NAD+ Boosting Without the Flushing: Niacinamide Helps Maintain Cognitive and Cardiovascular Health While Supporting Skin and Joints

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Nifty Niacinamide: A Non-Flushing Alternative to Niacin That Supports Cognitive, Metabolic, Skin, and Joint Health

Updated 1/5/23 by Jonathan Grinstein, Ph.D.

Every cell in our body needs energy, and at the center of every energy-demanding process—from those at the microscopic end of the spectrum like breaking down nutrients and building up essential biomolecules, such as proteins, to those at the more macroscopic level like thinking or moving—is a substance called nicotinamide adenine dinucleotide (NAD+). This important chemical helps enzymes do all of these important jobs so that cells and tissues can function and stay alive. 

Various substances can be processed to produce NAD+. These related compounds can be confusing given their similarity in names, but they differ from one another in the way they are processed by our cells. While a lot of talk has been focused on nicotinamide mononucleotide (NMN) and nicotinamide riboside (NR), on the other hand, these two NAD+ precursors are actually relatively new to the NAD+-boosting game.

Niacin (also called vitamin B3 or nicotinic acid) supplements were first found and used in the 1930s to treat pellagra, a crippling disease caused by a lack of niacin.  However, there is one glaring problem with vitamin B3: many people, especially those who take higher doses of niacin, experience extreme redness, warmth, and skin flushing on the face, arms, and chest when taking supplements.

Niacinamide: A non-flushing precursor to NAD+

Niacinamide (NAM), also called nicotinamide, is a form of niacin—they even look alike at the level of their chemical structure—that doesn't cause these harmless but unwelcome side effects (known as flushing).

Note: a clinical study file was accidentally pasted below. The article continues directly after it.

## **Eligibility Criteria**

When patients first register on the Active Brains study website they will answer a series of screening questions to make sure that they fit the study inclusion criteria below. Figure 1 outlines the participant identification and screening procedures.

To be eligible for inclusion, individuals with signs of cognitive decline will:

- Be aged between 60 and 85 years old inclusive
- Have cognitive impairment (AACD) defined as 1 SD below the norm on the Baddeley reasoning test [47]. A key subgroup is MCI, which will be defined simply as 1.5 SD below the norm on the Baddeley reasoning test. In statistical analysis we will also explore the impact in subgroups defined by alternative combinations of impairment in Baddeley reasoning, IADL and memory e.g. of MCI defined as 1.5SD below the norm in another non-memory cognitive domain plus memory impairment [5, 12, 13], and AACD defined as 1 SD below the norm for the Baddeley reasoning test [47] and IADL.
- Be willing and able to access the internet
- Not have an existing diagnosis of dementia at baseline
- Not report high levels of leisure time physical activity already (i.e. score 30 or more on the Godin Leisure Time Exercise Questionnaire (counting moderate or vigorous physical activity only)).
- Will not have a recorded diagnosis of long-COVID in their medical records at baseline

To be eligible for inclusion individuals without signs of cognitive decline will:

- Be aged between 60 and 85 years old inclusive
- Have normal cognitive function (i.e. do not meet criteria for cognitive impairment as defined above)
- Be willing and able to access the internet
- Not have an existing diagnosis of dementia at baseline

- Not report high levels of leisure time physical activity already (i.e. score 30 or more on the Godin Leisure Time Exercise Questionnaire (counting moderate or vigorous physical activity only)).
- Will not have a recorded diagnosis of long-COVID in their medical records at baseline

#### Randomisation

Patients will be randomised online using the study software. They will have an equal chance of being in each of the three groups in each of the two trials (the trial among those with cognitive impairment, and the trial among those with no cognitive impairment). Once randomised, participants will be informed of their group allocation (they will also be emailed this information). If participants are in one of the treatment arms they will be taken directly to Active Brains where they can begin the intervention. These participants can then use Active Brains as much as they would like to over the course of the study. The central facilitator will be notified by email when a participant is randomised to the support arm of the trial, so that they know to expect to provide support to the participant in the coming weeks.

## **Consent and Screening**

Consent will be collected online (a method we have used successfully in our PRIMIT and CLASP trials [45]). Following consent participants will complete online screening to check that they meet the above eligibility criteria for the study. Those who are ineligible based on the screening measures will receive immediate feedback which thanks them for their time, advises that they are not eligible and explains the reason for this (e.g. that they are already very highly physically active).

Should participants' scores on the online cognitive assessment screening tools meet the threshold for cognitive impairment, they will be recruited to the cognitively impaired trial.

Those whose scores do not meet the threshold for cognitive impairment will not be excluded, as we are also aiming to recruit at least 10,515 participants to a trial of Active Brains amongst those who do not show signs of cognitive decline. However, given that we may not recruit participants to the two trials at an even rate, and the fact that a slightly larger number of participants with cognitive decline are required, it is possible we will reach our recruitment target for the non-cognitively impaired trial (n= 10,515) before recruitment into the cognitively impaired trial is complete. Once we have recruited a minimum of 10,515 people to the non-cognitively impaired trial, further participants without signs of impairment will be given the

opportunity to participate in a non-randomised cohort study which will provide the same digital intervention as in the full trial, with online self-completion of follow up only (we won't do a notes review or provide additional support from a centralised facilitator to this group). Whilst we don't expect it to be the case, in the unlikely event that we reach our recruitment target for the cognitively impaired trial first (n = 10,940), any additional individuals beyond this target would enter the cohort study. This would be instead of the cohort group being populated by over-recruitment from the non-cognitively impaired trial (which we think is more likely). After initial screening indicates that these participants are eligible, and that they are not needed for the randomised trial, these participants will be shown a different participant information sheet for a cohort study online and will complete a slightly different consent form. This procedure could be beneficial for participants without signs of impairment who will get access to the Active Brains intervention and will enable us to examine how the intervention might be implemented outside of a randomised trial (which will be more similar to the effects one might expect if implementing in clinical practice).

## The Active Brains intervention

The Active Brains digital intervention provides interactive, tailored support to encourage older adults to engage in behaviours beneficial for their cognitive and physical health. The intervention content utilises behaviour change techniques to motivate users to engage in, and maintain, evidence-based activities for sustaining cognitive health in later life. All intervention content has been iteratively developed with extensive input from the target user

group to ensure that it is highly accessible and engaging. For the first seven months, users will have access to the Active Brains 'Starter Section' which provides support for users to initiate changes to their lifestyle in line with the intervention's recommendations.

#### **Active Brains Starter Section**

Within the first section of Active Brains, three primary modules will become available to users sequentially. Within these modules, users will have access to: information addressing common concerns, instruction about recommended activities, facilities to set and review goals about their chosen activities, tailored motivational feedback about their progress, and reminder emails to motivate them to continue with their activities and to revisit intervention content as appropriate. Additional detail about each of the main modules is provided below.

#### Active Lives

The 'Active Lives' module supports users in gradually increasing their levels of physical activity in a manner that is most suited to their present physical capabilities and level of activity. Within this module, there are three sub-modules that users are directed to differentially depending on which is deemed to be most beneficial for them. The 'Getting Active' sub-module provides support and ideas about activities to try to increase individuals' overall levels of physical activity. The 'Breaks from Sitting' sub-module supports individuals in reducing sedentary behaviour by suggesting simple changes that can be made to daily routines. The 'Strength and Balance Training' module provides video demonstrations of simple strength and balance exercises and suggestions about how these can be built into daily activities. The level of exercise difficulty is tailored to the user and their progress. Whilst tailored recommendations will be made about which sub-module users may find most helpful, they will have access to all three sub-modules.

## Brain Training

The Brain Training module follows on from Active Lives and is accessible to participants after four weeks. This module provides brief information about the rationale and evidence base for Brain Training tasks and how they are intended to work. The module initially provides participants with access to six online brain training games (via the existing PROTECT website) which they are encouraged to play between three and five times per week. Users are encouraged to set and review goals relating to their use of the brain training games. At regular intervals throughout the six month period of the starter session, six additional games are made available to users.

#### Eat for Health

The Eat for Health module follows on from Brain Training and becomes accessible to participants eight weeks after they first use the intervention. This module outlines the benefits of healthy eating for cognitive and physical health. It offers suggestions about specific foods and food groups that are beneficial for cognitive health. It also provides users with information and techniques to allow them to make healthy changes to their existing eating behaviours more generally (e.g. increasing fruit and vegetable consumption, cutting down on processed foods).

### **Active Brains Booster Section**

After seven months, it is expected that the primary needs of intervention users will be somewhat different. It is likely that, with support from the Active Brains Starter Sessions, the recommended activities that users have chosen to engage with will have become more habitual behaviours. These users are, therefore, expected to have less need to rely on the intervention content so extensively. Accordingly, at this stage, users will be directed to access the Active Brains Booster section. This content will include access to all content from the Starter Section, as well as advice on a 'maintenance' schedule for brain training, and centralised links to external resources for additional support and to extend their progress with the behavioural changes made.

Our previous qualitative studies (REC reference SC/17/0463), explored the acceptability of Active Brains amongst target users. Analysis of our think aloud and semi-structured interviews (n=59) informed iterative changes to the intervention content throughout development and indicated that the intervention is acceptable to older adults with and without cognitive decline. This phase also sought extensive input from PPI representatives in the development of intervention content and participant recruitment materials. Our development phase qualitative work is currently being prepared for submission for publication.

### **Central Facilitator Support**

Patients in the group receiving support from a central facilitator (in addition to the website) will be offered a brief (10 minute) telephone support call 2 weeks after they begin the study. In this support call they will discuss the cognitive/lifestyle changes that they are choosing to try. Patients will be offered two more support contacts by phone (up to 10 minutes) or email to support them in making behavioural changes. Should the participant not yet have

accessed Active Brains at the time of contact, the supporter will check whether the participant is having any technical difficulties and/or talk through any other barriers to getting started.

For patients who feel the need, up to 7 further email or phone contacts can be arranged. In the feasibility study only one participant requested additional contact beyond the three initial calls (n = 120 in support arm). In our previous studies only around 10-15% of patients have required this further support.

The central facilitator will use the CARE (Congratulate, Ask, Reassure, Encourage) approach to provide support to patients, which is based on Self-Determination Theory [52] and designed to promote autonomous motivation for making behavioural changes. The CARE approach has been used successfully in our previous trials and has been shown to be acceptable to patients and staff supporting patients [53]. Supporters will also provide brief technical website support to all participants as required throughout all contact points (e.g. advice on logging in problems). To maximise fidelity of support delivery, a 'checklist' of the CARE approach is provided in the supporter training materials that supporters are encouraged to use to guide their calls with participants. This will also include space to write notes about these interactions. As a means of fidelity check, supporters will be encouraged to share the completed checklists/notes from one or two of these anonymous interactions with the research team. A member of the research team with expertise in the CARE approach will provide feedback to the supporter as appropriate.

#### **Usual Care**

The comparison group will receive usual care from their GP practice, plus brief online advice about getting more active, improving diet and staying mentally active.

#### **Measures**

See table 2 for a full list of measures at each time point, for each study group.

Niacinamide can enter a cell directly after being ingested, whether through food or supplements. But before it can become NAD+, it must first combine with two more molecules to make NMN, which then has to go through a few changes.

Even though foods like fish, eggs, grains, and poultry contain vitamin B3 derivatives like niacinamide, many people don't consume enough of it to convert it into enough NAD+, especially since our bodies naturally produce less NAD+ as we age.

Niacinamide is highly soluble in water and is considered a safe food supplement. The NAD+ precursor is readily absorbed in the stomach and the small intestine, where it can be subsequently transported to tissues for the synthesis of NAD+.

How does niacinamide work?

Niacinamide works as an antioxidant, which stops the bad effects of oxidative stress. Oxidative stress is the buildup of harmful, inflammatory substances called reactive oxygen species (ROS). As a precursor to NAD+, niacinamide supports energy production and DNA repair. 

So, how do these increases in energy production and protection against cellular damage contribute to the support of many body systems, including the skin, brain, and joints, when niacinamide is taken as a supplement?

Niacinamide helps maintain brain health and cognition

Niacin deficiency is well known to cause serious brain damage, as seen in people with pellagra, who often feel confused and lose their memories. According to research from both human and animal studies, taking nicotinamide supplements may help keep the brain healthy and help it work better as people age. For example, giving mice with poor cognitive health niacinamide for eight months kept their cognitive performance, mitochondrial integrity, and brain cell regulation at the same level.